a french garden

Reflections on nature in a garden in France


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Is it autumn?

The trees are starting to have brown leaves.

Some of the leaves are starting to fall.

The new little Tetradium daniellii, tree which flowered for the first time last year, has not flowered this year and its leaves are turning yellow.

Luckily, I have another established Tetradium and my new little tree turned out to be a female and the flowers produced seeds. I planted them last December, just to see what would happen and now I have a little seedling!

The Caryopteris in the front garden is still flowering well and attracting the bees. Last year we cut it back after it had flowered so there was a considerable number of cuttings. I don’t know if it was the correct timing but Kourosh put six cuttings in a pot and they all took!

We put the cuttings in various places in the garden to bide their time until finding permanent homes and now they are flowering! That is quite a success story, so it must be an easy plant to take cuttings from, so if you have some in your garden…

The cosmos add so much colour to the front garden at this time of year.

The cosmos make great landing spots for all types of bees.

They are also a good source of pollen.

This year I noticed the honeybees on the sedum before it was completely opened.

I associate sedum more with bumblebees and butterflies but this year has been different, perhaps because we had such a dry August.

This year we had less summer honey than last year. Now we are treating the bees against the varroa mite with thymol which is a natural extract of thyme oil. It has a strong smell and the bees do not like it but Violette makes the most fuss.

It was quite hot on Monday so Kourosh supplied her with a parasol but she was still unhappy. As long as it makes her scratch the horrible mites off, then it will be worth it.

This week white cosmos have started to flower everywhere in the garden. As they are mainly self-seeded I do not understand why the white coloured cosmos have flowered later than the pink/lilac ones.

A new season is coming but it is reassuring to find a baby marbled newt (Triturus marmoratus) in the garden. Everything has been so strange and disturbed this year that it is good to see that these newts have continued to breed in the garden.


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There is more in the garden than flowers…

1-Disturbed toad

Our hose drips where it is attached to the outside tap and the corner stays damp so that underneath it was very overgrown and needed a good spring weeding.  However, more than the plants had appreciated the dampness and a large common toad (Bufo bufo) had made the corner his home and even constructed a comfortable tunnel under a large stone.

1-Toad in hand

He did not object to being handled and posed peacefully for a close-up shot.  It makes me wonder how often he has done this for us.  My husband likes the toads and I think they are now trained to come to hand when he discovers one.

1-Marbled newt

Beside the toad was a marbled newt ( Triturus marmoratus) who was also enjoying the damp spot.  We often see the newts in the garden or in the old well.

1-Marbled newt with crest

Next to appear were much younger newts and for the first time I saw one (the one on the left) that still had its crest.  The males have a crest during the aquatic stage but this will gradually disappear as they proceed into the terrestrial stage and begin to become more coloured.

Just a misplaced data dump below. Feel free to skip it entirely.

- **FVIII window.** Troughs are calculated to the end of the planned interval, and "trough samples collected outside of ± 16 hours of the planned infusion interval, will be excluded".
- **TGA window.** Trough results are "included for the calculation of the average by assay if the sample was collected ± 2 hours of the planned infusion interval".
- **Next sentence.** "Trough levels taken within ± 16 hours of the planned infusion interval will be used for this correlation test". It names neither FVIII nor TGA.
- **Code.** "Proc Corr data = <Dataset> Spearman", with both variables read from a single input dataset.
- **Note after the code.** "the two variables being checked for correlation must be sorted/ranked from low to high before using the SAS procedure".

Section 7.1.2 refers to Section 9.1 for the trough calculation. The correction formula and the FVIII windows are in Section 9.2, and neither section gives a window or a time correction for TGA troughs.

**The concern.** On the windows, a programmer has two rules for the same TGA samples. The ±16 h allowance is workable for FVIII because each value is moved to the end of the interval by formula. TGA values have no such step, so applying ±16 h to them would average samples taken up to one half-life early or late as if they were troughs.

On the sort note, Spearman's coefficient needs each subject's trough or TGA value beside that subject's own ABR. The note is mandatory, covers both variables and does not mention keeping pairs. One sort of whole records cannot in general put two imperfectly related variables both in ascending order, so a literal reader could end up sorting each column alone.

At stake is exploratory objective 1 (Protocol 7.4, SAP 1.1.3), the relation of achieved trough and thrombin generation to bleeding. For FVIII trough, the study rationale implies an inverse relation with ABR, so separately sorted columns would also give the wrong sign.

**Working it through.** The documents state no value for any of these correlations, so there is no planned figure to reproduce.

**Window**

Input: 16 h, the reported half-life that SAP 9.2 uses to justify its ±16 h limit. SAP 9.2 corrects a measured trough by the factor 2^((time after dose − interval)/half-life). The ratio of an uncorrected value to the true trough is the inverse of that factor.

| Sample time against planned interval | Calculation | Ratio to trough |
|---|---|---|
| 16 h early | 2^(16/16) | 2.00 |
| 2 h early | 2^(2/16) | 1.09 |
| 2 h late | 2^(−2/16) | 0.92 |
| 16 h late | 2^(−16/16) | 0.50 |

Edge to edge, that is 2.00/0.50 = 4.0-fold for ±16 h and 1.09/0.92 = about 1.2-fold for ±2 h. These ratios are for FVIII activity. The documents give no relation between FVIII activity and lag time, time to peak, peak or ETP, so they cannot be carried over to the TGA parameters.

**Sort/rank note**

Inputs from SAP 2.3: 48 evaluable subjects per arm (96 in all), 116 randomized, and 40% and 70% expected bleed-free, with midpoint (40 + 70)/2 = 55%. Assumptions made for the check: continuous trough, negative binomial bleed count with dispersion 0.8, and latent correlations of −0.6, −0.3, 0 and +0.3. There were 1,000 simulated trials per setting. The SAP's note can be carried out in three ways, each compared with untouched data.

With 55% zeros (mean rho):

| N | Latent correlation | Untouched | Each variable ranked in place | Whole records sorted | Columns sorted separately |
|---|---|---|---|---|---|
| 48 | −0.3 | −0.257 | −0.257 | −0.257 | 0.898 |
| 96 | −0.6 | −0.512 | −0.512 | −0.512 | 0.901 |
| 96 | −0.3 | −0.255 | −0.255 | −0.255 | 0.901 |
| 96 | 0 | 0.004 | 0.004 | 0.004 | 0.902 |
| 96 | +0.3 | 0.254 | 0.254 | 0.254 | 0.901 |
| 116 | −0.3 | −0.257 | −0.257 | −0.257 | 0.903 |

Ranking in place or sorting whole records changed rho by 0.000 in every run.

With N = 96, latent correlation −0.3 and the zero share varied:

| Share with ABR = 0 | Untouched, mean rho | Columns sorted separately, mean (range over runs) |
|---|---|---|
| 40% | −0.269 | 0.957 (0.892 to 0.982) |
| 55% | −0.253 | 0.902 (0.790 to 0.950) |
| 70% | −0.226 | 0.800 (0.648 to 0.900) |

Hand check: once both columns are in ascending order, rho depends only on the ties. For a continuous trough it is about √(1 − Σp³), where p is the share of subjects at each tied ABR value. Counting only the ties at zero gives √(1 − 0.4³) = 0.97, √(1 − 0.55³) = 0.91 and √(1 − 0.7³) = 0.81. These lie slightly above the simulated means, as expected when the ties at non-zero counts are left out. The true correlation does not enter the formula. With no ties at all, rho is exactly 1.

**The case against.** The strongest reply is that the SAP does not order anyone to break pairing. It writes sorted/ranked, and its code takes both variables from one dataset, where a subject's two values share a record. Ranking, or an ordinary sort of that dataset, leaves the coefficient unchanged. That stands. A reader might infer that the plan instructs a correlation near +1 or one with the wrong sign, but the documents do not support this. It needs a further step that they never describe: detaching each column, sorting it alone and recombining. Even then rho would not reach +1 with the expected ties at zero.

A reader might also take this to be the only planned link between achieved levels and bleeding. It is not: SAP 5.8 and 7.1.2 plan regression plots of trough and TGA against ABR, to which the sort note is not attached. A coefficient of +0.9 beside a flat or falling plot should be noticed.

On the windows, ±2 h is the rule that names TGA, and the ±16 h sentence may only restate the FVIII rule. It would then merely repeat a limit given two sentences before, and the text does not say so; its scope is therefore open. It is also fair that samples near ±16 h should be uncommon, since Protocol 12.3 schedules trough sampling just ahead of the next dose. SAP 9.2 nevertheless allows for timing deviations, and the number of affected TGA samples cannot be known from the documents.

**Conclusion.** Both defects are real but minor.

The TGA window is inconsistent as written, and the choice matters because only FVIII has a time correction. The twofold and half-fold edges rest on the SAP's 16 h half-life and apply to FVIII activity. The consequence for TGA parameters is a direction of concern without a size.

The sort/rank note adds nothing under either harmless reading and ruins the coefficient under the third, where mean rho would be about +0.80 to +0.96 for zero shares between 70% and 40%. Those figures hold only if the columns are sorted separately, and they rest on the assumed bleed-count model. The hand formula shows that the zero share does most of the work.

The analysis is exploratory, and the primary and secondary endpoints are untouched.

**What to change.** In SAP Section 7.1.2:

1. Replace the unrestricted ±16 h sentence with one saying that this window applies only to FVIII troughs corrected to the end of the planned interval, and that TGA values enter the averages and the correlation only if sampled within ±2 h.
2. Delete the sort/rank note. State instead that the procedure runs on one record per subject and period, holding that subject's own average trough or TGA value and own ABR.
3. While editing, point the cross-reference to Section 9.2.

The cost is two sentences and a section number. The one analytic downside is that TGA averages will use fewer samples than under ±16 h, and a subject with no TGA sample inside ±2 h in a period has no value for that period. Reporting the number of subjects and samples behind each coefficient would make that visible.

1-Juvenile Western whip snake, Hierophis viridiflavus

The other day I needed a stepping stone to use to get through the border to my bee hotel so I looked for a suitable one at the bottom of the garden.  When the stone was lifted there were two young snakes curled up together underneath it but they soon made off.  The above photograph is a set-up.  The stone was replaced and lifted again the next day but this time only one of the snakes was underneath it.   The snake is a juvenile Western whip snake, (Hierophis viridiflavus), they are quite common around here but are non-venomous and not aggressive.  We have lots of wall lizards and these provide an easy food source for the snakes.

Bee Orchid Ophrys apifera

My bee orchid is still doing well and I was quite excited when I thought another orchid might be growing in the garden.

1-Bud Orobanch amethystea

First a shoot like an asparagus appeared.

1-Bud growing Oroba amethystea

Then the bud started to open.

1-IMG_0376.Orobanche amethystea

I thought the flowerlets looked like orchids.  Wrong!  There are similarities but there is no central single lip which is a common feature of orchids.  This is a new plant to me – it is an Orobanche amythystea.  These are not orchids but plants that do not produce chlorophyll and obtain their nutrition by parasitising other plants.  Orobanche amythystea can use various plants as a substrate including wild carrot, sea holly and ivy.  I do hope mine is a parasite of my ivy!  I cannot see where the roots of the Orobache are reaching under the soil but I’d like to think it is joining me in my never ending battle with invading ivy.

The flowers will eventually form seeds but these seeds will be unable to germinate unless they find themselves near roots of their host.  There are many different species and they can become problematic if the host plant is an arable crop.  In France some of the other species can infect tobacco and legumes.

Anthophora plumipes male

Yesterday morning, just after 10 o’clock my husband called me to see the bee he had spotted asleep on a Hydrangea bud.  It was an Anthophora plumipes male.  They are extremely fast moving bees so it was fun to snap some shots of him while he was fast asleep and motionless.

Flowers and trees make up the backbone of a garden but it is all the unplanned arrivals, plant and animal, that make gardens so special.